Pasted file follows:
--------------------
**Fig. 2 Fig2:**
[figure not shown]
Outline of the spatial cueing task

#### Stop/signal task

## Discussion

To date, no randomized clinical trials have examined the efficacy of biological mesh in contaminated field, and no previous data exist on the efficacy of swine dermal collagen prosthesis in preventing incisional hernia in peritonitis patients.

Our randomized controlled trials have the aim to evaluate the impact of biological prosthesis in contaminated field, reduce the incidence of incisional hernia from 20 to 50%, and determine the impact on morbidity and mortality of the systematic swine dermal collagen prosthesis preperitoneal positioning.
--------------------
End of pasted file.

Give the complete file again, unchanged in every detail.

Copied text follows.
**Fig. 2 Fig2:**
[figure not shown]
Outline of the spatial cueing task

#### Stop/signal task

## Discussion

To date, no randomized clinical trials have examined the efficacy of biological mesh in contaminated field, and no previous data exist on the efficacy of swine dermal collagen prosthesis in preventing incisional hernia in peritonitis patients.

Our randomized controlled trials have the aim to evaluate the impact of biological prosthesis in contaminated field, reduce the incidence of incisional hernia from 20 to 50%, and determine the impact on morbidity and mortality of the systematic swine dermal collagen prosthesis preperitoneal positioning.